This is the concluding paragraph for a blog post:
This is the logic of the left, aided and abetted by large parts of the MSM, Academia, and the Democratic Party. While they will accuse the Republicans and Bush of doing exactly what I just described, their logic fails when it can not encompass 9/11, Afghanistan and Iraq elections, 3/11, the Cedar revolution, and so much more.
Well, I guess if one takes a mindlessly simplistic, "You're either with us or against us in the fight against terror." sort of view then this might make some sense. As it is, it reveals the writer's complete ignorance of what the Left has been saying. Just the other day, I corresponded with a right-winger and referred him to an article by John Nichols of The Nation reprinted in Common Dreams (This website reprints articles as more-or-less straight text without any logging-in needed or any advertisements to distract readers, so it makes a very good source to refer people to.) and his answer made it very clear that he hadn't read the article. The second paragraph of the article reads:
Blair's Labour party is unlikely to be voted out of office in Thursday's voting, in part because the main opposition party – the Conservatives – also supported the war, and in part because a third of the Labour Party's members of parliament opposed Blair's efforts to sign Britain on for Bush's war.
So what does my correspondent say in response to my assertion that Bush lied to get America into the Iraq War?
I'm sure you realize that your's is a minority view.
Bush won reelection rather handily & in spite of all the lib press constantly telling us of how Blair is unpopular cause of his Bush support; now he is favored to also win reelection. Therefore your conclusion that the British believe Bush & Blair lied is just so much more lib unsubstantiated rhetoric.
So when I present an article that substantiates my rhetoric, that article goes unread and uncommented on and I and all liberals are accused of making charges without backing them up!
The idea that somehow lefties, liberals and progressives have somehow failed to explain how evil people carried out 9-11 AND to have explained how the Bush Administration has lied to the American people time and time again reveals a Manichean, black-and-white, with-us-or-against-us type of thinking. According to the Left, it's entirely possible for America to be attacked by evil terrorists AND for our president to be dissembling and fudging the facts and spinning and lying and covering up.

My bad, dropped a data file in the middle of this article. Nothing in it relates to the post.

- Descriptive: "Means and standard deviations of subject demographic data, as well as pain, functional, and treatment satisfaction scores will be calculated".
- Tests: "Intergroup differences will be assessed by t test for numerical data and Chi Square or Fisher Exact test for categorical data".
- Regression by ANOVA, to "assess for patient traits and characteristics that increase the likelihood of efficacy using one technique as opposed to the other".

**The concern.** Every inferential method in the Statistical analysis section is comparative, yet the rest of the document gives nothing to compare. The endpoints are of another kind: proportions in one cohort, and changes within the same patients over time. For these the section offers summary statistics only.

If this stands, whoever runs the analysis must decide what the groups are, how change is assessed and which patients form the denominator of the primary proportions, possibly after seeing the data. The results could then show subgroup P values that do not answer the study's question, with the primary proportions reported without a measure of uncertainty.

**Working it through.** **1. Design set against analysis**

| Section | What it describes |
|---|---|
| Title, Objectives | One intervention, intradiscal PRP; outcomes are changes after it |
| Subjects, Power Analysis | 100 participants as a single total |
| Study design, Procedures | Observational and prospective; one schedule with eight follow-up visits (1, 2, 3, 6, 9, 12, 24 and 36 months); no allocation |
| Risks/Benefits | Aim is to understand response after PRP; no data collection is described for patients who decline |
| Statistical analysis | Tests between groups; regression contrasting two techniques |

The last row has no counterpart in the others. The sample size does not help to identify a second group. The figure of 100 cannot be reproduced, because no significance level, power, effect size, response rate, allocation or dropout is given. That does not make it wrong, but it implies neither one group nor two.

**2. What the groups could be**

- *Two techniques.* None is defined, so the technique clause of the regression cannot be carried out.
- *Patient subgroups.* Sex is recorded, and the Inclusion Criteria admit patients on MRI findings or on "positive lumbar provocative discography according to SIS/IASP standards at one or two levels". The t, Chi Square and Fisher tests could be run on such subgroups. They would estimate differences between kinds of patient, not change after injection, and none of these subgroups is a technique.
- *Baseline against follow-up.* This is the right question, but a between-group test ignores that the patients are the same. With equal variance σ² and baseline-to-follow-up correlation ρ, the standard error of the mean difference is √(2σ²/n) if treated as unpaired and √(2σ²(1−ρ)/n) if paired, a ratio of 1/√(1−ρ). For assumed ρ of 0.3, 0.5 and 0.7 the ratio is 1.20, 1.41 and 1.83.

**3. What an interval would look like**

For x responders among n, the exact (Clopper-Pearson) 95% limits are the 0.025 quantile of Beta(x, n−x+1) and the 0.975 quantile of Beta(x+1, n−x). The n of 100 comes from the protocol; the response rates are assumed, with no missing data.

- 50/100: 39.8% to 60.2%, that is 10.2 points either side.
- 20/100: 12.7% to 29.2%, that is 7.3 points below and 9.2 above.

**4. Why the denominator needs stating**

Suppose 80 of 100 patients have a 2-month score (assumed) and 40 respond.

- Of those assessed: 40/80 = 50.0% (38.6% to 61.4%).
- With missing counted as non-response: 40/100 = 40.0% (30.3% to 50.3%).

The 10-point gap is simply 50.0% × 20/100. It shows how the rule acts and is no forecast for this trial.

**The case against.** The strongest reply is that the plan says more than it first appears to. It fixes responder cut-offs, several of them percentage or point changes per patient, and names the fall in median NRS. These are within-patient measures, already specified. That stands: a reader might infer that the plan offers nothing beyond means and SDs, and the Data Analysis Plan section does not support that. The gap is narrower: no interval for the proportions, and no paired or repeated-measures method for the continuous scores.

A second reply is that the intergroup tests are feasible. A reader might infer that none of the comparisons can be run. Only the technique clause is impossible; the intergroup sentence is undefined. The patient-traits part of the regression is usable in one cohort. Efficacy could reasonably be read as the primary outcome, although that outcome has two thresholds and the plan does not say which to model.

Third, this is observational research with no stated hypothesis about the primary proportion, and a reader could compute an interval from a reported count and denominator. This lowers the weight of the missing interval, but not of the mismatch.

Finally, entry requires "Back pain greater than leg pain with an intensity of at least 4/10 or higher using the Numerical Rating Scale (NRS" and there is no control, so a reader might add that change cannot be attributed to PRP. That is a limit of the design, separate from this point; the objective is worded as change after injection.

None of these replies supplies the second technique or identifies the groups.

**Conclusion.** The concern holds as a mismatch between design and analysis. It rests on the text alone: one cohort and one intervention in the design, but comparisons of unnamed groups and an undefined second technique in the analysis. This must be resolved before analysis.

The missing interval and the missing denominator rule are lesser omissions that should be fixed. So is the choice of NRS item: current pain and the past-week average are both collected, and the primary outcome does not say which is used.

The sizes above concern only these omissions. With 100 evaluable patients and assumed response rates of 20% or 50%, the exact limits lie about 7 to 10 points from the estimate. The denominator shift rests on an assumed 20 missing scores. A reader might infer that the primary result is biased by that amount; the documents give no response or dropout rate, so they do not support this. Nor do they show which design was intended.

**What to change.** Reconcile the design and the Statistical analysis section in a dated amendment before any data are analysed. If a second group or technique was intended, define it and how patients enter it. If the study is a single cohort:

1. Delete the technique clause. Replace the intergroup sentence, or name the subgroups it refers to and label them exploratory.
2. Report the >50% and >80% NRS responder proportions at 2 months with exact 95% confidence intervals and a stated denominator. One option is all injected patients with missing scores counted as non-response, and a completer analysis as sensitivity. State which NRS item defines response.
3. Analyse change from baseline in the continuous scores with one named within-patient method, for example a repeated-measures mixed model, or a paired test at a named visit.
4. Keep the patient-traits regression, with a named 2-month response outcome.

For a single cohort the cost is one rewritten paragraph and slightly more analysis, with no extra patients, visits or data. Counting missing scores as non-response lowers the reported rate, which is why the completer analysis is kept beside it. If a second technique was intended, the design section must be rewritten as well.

The World War II analogy that I came up with before the invasion of Iraq in March 2003 for how the Iraqi people were likely to view an invasion was that of Ukraine 1941-1944. Stalin treated the citizens of the Ukraine horribly during the 1930s, with “collectivization” policies killing off millions of Ukrainians. When the Nazis invaded in 1941, many Ukrainians welcomed them and fought alongside them to help free their country. But Ukrainians soon realized that the Nazis were intent upon forcing the entire Slavic population into slavery and forcing them all to be cheap labor from them. Accordingly, by 1944 when the Soviet Red Army was sweeping across the steppes on their way to Berlin, many Ukrainians had by then concluded that the invaders were no better than “The devil you know...” so they went ahead and enlisted with the Red Army to drive out the foreigners. As we've seen, this analogy is quite relevant to the American invasion and occupation of Iraq. Americans are by no means as bad as the Nazis were and there don't seem to be any plans to enslave Iraqis, but Iraqis have made the nationalistic choice to support their own countrymen against the invaders. That doesn't mean Iraqis look back on Saddam Hussein as a great leader, but neither do they see Americans as honored liberators. The Iraqi resistance has been getting stronger and stronger with no American victory in sight.
The black-and-white, good-guys-vs-bad-guys view was simply not relevant to the Ukraine during World War II and, as we've seen during the last two-plus years, is not relevant to the Iraq War either. Viewing the situation requires, as John Kerry was accused of doing, the use of “nuance”.
As to the merits of the blog post that I originally referred to, Juan Cole writes a piece that explains:
President Bush and his supporters are taking credit for spreading freedom across the Middle East. But where changes are genuinely occurring they have nothing to do with the U.S. invasion of Iraq.
Cole credits democratic changes with actually happening and says those are a good thing. But Cole describes these as phenomenon that are independent of, and have no relevance to the Iraq War. Of course, Cole is a “nuanced” commentator who today examines the possibilities of Iran getting a nuclear device. He concludes that it's quite likely that will happen while very clearly not suggesting that that would be a good thing.
I would suggest that it's simply not possible to take a back-and-white view AND to interpret reality correctly. Interpreting reality requires nuance. Repeating Republican talking points requires merely the ability to speak.